In vitro electrochemical investigations of advanced stainless steels for applications as orthopaedic implants

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Potentiodynamic anodic polarization experiments on advanced stainless steels (SS), such as nitrogenbearing type 316L and 317L SS, were carried out in Hank’s solution (8 g NaCl, 0.14 g CaCl2, 0.4 g KC1, 0.35 g NaHCO3, 1 g glucose, 0.1 g NaH2PO4, 0.1 g MgCl2, 0.06 g Na2HPO4 2H2O, 0.06 g MgSO4 7H2O/1000 mL) in order to assess the pitting and crevice corrosion resistance. The results showed a significant improvement in the pitting and crevice corrosion resistance than the commonly used type 316L stainless steel implant material. The corrosion resistance was higher in austenitic stainless steels containing higher amounts of nitrogen. The pit-protection potential for nitrogen-bearing stainless steels was more noble than the corrosion potential indicating the higher repassivation tendency of actively growing pits in these alloys. The accelerated leaching study conducted for the above alloys showed very little tendency for leaching of metal ions, such as iron, chromium, and nickel, at different impressed potentials. This may be due to the enrichment of nitrogen and molybdenum at the passive film and metal interface, which could have impeded the releasing of metal ions through passive film.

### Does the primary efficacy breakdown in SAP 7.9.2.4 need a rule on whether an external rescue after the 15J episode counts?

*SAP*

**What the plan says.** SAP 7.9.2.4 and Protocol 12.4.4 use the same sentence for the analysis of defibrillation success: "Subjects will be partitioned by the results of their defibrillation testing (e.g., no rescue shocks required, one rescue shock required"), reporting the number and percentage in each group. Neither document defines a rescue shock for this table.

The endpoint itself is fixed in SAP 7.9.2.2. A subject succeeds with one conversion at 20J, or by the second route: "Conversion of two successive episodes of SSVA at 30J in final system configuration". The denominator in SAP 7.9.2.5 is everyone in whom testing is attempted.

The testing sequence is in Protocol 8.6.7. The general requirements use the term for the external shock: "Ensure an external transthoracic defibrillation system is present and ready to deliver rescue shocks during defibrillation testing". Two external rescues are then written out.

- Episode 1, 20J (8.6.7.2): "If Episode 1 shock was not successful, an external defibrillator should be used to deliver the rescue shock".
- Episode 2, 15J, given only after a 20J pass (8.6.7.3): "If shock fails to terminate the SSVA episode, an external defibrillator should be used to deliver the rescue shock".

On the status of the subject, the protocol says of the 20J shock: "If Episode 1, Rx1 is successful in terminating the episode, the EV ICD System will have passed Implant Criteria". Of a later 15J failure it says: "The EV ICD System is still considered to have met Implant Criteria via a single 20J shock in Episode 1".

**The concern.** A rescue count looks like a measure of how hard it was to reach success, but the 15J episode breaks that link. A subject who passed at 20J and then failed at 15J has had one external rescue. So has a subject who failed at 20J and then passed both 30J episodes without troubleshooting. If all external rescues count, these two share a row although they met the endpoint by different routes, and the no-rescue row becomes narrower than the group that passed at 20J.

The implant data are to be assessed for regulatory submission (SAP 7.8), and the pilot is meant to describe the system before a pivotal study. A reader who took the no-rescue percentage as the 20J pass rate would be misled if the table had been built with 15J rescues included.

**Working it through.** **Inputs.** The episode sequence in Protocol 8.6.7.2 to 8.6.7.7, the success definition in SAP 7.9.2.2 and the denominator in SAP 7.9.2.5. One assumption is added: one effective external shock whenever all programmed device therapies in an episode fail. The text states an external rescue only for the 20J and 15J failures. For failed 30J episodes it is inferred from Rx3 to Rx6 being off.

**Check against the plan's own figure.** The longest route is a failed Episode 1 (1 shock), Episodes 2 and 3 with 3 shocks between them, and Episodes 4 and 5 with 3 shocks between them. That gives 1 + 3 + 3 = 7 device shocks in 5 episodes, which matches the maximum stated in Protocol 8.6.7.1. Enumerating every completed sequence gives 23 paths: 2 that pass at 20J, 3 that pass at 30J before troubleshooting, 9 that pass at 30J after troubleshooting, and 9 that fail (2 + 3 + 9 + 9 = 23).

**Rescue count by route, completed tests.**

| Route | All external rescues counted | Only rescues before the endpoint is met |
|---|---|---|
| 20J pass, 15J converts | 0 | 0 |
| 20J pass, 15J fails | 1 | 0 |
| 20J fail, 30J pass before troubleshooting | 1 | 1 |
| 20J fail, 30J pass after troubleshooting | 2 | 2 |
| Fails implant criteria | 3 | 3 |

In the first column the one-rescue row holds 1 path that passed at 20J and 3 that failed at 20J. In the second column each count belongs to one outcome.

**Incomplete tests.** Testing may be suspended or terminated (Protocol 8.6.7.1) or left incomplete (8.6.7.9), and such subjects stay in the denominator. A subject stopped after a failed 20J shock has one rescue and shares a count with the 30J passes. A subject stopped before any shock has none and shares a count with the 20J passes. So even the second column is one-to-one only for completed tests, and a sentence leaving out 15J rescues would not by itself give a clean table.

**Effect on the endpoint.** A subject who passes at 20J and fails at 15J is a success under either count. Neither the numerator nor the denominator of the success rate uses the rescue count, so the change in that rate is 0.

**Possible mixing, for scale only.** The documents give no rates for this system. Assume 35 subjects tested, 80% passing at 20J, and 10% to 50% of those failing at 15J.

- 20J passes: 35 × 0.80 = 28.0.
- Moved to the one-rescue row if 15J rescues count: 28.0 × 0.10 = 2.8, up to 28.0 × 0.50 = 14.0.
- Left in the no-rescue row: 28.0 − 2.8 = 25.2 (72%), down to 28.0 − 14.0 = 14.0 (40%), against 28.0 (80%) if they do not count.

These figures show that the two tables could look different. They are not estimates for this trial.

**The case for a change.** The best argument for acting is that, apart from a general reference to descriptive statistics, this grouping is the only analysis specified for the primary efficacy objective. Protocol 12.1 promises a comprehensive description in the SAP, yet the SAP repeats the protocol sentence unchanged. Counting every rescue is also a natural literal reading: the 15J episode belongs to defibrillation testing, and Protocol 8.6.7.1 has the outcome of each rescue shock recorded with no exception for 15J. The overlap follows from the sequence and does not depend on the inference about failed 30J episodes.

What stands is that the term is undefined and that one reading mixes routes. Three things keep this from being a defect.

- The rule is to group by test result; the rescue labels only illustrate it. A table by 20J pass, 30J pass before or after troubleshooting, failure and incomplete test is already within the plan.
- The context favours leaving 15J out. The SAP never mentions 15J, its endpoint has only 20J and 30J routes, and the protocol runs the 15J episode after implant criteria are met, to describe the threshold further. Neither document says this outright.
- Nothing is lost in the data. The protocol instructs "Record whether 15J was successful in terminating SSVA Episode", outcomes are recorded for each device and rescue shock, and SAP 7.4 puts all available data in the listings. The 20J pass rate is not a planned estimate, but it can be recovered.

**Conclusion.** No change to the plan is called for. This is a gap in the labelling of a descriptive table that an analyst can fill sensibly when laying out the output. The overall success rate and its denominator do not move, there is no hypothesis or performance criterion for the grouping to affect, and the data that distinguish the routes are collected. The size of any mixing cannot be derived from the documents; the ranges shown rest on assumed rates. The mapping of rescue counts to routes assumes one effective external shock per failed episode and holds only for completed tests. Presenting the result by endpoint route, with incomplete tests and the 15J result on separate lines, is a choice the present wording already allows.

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Correspondence to M. Sivakumar.

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Sivakumar, M., Mudali, U.K. & Rajeswari, S. In vitro electrochemical investigations of advanced stainless steels for applications as orthopaedic implants. J. of Materi Eng and Perform 3, 744–753 (1994).

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  • accelerated leaching
  • crevice corrosion
  • in vitro corrosion
  • nitrogen bearing stainless steels
  • orthopaedic implants
  • pitting corrosion